Contracting with Limited Commitment: Evidence from Employment-Based Health Insurance Contracts
AbstractImpediments to worker mobility serve to mitigate the attrition of healthy individuals from employer-sponsored insurance pools, thereby creating a de facto commitment mechanism that allows for more complete insurance of health risks than would be possible in the absence of such frictions. Using data on health insurance contracts obtained from the 1987 National Medical Expenditure Survey, we find that the quantity of insurance provided is positively related to the degree of worker commitment. These results illustrate the importance of commitment in the design of long-term contracts, and provide an additional rationale for the bundling of health insurance with employment. Copyright 2003 by the RAND Corporation.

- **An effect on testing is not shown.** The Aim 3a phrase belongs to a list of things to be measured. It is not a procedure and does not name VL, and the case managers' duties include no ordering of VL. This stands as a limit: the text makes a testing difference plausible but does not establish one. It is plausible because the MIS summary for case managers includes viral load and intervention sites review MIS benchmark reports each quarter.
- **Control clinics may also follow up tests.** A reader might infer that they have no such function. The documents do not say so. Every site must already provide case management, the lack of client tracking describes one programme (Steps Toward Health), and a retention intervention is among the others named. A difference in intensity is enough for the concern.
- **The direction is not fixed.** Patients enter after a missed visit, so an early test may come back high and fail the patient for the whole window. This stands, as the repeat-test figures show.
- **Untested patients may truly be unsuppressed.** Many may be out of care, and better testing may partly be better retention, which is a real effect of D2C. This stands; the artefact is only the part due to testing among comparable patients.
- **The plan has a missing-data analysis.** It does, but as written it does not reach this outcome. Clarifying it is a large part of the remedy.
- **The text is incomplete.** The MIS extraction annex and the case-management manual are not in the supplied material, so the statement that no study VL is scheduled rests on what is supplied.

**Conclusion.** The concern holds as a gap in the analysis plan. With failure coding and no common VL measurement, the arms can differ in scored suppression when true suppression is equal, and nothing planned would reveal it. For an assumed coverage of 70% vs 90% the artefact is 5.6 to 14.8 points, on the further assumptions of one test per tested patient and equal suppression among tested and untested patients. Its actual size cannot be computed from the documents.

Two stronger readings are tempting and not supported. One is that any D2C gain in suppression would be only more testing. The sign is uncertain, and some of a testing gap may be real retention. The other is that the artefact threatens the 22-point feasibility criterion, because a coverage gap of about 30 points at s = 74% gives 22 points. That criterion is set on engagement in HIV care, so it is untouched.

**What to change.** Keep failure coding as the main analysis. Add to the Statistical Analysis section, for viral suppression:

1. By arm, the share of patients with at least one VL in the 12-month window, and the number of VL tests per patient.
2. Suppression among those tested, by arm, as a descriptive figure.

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Bibliographic InfoArticle provided by The RAND Corporation in its journal RAND Journal of Economics.
Volume (Year): 34 (2003)
Issue (Month): 4 (Winter)
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